It took 10 minutes of serious stabbing and chopping with ski poles to punch through the ice that had reformed over a hole drilled by a previous ice fisher at Castle Lake, only to discover another layer of ice a foot below that one, and a third layer below that. By the time we'd cleared a wide enough hole to lower a weighted line through the slushy water, the sweat was running.

It took 10 minutes of serious stabbing and chopping with ski poles to punch through the ice that had reformed over a hole drilled by a previous ice fisher at Castle Lake, only to discover another layer of ice a foot below that one, and a third layer below that. By the time we'd cleared a wide enough hole to lower a weighted line through the slushy water, the sweat was running.

The first trout — a skinny but feisty 14-inch rainbow — struck a night crawler before the bait had a chance to hit bottom. The second, third, fourth and fifth trout — all between 12 and 15 inches — took single salmon eggs as fast as they could be dropped through the ice.

After two hours of hiking to reach the lake — which is perched in a rock bowl at 5,450 feet in the Trinity Divide — and 20 minutes of furious chopping, it took less than 10 minutes to catch the five trout we needed for a dinner for four last Saturday night.

Castle Lake, situated about 10 miles outside of Mount Shasta City, Calif., is a postcard destination that offers some of the best views of Mount Shasta and Black Butte in the region. With a paved road that ends within yards of the shore, Castle Lake can be crowded during the summer, but in the winter, when the road is buried beneath 10 feet of snow, it's a wonderland of solitude and breathtaking scenery.

From Lake Siskiyou, Castle Lake Road winds west up the mountain for seven miles. In early January you could have driven within a mile of Castle and snowshoed or skied into the lake. Last weekend, following several massive snow dumps in the last month, the road was gated after 2.5 miles, leaving a 4.5-mile uphill hike through deep snow to reach those hungry trout.

While ski and snowmobile tracks were visible the entire way — and the sun was blinding as it bounced off the snow — we didn't spot a single skier or snowmobiler as we crunched over the crusty hard-pack that was solid enough to make snowshoes unnecessary.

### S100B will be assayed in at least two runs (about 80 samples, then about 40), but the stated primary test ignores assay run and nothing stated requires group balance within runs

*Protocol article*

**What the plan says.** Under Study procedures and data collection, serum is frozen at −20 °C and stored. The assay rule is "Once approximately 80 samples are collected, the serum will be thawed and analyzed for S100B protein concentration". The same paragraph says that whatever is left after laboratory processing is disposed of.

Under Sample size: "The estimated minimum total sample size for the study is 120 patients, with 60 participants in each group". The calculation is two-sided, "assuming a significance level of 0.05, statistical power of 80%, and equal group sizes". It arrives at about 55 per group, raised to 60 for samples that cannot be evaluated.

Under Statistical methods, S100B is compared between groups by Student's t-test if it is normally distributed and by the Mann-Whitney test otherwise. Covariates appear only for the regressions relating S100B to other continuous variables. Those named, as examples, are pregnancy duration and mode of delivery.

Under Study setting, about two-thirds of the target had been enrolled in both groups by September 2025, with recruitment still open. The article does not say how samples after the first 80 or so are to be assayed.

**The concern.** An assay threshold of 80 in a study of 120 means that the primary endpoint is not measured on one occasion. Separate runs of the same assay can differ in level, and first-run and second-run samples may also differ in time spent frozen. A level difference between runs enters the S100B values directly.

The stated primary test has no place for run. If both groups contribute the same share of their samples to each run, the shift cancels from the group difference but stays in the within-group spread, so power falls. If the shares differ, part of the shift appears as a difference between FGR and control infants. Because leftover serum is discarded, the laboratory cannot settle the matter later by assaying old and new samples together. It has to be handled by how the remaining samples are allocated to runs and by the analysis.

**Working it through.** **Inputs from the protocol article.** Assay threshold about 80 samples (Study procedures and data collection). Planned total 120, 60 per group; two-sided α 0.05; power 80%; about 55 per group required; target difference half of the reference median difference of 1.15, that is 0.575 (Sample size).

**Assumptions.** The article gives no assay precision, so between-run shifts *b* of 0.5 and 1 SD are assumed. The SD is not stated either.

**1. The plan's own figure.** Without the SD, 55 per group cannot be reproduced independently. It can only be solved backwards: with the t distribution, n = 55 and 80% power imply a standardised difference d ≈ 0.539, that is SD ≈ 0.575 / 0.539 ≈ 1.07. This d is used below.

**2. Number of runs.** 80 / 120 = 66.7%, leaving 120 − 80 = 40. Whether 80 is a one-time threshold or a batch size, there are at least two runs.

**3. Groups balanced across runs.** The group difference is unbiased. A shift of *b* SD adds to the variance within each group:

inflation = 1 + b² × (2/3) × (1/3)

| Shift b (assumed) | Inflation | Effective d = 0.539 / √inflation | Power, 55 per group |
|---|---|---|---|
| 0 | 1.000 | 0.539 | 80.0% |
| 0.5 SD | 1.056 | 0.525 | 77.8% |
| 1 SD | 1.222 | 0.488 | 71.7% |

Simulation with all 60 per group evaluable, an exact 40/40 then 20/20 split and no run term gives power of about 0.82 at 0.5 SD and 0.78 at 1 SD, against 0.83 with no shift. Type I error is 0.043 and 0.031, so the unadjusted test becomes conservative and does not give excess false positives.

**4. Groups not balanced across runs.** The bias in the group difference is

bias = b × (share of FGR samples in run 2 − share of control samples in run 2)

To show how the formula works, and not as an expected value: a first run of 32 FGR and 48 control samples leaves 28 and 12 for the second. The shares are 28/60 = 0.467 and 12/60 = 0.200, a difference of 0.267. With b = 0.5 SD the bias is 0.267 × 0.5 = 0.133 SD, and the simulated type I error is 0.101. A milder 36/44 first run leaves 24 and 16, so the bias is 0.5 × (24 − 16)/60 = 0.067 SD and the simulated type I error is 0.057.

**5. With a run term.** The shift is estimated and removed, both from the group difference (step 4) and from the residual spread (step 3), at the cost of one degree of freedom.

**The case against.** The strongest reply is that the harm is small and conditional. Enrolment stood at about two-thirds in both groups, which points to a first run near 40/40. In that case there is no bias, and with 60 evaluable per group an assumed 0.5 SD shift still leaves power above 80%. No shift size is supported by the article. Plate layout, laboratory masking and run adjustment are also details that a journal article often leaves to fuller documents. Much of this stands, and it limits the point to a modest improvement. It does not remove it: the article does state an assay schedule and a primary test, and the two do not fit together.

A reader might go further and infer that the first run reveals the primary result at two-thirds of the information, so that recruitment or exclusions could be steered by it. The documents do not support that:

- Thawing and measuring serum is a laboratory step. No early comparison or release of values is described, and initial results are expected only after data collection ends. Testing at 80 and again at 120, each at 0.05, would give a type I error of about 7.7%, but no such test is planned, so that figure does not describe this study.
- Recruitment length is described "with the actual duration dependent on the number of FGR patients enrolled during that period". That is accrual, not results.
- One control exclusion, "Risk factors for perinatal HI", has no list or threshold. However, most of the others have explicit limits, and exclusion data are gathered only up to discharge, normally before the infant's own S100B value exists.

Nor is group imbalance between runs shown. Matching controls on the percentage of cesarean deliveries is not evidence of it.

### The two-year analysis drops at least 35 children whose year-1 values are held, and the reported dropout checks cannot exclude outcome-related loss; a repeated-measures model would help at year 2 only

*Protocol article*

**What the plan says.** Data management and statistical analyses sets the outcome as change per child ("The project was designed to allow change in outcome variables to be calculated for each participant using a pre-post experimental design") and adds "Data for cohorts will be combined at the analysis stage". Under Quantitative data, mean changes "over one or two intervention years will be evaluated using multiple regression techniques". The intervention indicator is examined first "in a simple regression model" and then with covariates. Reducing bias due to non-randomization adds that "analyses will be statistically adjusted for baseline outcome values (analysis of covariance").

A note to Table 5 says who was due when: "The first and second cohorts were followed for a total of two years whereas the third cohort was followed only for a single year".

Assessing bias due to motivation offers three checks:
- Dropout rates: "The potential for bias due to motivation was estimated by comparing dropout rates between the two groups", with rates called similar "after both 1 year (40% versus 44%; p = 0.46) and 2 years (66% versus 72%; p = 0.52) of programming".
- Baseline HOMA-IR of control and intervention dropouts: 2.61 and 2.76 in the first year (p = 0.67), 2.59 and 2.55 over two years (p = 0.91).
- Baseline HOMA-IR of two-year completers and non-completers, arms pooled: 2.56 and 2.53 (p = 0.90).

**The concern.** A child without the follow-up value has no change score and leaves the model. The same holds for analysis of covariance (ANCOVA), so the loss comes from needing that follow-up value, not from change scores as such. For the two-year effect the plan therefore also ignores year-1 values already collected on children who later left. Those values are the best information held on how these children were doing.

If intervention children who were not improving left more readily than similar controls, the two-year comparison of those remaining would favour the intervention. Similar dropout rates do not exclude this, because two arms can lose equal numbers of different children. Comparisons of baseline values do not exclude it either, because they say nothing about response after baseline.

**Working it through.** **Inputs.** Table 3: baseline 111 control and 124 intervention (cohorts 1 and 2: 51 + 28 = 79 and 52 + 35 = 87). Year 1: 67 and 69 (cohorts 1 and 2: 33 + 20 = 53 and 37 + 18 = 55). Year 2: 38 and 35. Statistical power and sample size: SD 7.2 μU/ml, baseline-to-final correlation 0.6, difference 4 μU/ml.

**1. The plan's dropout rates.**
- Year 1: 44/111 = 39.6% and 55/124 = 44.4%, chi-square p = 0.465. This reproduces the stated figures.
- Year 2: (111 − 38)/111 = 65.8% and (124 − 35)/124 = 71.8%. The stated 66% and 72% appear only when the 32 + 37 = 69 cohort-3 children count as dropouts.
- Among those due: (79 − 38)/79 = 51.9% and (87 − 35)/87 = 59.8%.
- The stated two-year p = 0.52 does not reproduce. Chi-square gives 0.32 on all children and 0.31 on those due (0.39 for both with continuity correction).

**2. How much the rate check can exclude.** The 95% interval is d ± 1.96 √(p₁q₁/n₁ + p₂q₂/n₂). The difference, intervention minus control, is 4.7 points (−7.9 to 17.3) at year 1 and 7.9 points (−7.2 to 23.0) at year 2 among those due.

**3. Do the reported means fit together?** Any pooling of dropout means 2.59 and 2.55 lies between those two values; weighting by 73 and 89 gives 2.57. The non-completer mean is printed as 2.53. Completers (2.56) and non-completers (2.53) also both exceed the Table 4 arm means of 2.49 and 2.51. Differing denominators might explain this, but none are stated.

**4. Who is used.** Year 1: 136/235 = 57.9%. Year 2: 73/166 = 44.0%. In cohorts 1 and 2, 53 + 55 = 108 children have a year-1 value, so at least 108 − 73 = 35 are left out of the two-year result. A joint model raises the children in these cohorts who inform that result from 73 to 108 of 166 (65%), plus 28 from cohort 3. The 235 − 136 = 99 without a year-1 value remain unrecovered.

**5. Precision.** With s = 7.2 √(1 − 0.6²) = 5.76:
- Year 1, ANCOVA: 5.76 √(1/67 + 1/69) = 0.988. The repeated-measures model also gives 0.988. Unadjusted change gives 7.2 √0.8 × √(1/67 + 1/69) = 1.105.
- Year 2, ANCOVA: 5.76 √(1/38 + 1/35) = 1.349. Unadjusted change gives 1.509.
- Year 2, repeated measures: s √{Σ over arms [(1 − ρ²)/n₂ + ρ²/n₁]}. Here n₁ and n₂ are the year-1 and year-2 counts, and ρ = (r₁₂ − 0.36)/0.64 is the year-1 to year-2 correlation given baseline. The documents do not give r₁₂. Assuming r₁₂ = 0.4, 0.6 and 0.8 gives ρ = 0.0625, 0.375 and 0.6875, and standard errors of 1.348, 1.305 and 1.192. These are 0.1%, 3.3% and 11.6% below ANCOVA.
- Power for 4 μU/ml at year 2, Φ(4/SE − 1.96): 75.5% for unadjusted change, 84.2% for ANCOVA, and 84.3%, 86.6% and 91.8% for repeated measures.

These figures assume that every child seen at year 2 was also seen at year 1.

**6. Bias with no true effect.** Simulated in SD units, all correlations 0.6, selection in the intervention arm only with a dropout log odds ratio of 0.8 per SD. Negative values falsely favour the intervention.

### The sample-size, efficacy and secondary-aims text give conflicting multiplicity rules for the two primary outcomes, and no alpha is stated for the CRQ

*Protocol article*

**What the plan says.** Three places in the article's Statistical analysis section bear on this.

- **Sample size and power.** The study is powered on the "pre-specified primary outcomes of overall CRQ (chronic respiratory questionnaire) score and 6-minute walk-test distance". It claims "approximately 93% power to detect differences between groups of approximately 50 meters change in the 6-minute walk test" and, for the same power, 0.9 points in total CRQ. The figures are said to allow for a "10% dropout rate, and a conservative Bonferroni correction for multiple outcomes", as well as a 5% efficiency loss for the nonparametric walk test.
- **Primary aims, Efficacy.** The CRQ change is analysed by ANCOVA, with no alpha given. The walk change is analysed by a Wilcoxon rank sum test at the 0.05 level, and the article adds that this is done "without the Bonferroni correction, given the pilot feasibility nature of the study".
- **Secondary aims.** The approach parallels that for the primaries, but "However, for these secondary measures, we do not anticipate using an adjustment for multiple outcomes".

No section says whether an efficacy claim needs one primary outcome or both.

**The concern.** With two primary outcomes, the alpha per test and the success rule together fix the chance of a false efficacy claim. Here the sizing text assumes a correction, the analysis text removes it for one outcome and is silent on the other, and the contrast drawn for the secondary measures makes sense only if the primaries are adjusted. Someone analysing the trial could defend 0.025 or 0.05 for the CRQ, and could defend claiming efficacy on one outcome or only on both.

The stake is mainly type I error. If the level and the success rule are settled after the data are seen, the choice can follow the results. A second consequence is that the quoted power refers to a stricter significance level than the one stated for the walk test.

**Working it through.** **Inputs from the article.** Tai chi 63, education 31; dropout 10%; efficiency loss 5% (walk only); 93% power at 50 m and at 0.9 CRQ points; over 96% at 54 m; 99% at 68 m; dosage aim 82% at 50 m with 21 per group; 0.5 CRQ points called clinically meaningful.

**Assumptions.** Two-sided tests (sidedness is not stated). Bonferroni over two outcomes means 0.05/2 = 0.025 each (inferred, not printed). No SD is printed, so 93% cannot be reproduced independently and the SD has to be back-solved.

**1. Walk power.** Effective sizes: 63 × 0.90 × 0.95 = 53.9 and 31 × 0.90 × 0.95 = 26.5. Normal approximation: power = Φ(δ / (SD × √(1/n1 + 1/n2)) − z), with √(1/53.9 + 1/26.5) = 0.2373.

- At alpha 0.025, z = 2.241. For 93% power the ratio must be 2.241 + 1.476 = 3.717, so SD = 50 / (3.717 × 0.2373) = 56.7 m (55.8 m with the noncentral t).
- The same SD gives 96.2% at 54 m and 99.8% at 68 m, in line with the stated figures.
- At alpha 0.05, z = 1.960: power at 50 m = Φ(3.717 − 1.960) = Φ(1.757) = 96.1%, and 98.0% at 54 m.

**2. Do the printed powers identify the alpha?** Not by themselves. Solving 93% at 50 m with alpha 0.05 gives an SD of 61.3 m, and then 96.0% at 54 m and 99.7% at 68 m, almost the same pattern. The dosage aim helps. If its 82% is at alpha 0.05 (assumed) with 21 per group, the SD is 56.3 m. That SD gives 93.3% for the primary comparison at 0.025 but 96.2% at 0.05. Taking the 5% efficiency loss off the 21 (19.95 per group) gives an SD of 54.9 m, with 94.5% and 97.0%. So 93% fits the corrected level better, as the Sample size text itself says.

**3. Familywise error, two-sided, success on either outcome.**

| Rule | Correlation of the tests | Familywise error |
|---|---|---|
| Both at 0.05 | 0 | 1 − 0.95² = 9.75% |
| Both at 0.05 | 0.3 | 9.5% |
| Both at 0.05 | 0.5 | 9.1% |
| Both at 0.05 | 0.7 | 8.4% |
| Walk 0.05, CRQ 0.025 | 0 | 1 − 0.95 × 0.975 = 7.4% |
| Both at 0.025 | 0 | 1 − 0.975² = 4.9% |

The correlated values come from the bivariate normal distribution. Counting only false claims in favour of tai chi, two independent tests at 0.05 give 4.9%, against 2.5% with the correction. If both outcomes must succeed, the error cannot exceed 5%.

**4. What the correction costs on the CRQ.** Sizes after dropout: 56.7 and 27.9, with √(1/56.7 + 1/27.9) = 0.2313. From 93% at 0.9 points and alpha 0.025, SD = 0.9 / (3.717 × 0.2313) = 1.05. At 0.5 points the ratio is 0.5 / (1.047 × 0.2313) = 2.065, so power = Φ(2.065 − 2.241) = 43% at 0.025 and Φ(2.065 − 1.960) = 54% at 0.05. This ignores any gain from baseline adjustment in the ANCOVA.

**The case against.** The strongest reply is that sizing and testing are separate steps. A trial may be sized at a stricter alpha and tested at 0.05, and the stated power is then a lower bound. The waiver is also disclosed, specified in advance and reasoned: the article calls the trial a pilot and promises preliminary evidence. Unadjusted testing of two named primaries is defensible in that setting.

When we reached Castle, a pair of snowmobiles sat at the edge of the frozen lake. As we trudged across the ice looking for a place to begin chopping, we spotted the riders — three young men with skis and snowboards lashed to their backs — who were snowshoeing up one of the peaks that encircle Castle.

They finished their ascent before we finished chopping our hole, then they treated us to a spectacle of skill and daring as they flew down the mountain, dodging trees and boulders all the way. One man wore telemarks, one wore backcountry skis and one rode a snowboard. They whooshed onto the ice of the lake, changed back into their snowshoes, and immediately began climbing toward a saddle on the opposite side of the lake that leads to Heart Lake at 6,050 feet.

"All that hiking for a few moments of 'whee!' " I thought.

As they climbed, we landed dinner and spent some time soaking up the sun that rendered our layers of wool, Gortex and nylon superfluous. We wished we would have brought sunscreen. After about 30 minutes, the climbers traded showshoes for boards and filled the air with primal yawps as they raced back down the bowl.

When they hit the bottom we shouldered our packs and began the long trek back to our car.

All that hiking for a few moments of fishing. All that climbing for mere moments of "whee!"

It wouldn't seem worth it if the goal was the "whee!" But as the westering sun transformed snow diamonds into gold, and a nearly full moon hung over the cinder cone of Black Butte, the effort required to earn this view seemed to be the entire point.

Mail Tribune Features Editor David Smigelski can be reached at dsmigelski@mailtribune.com or 776-8784.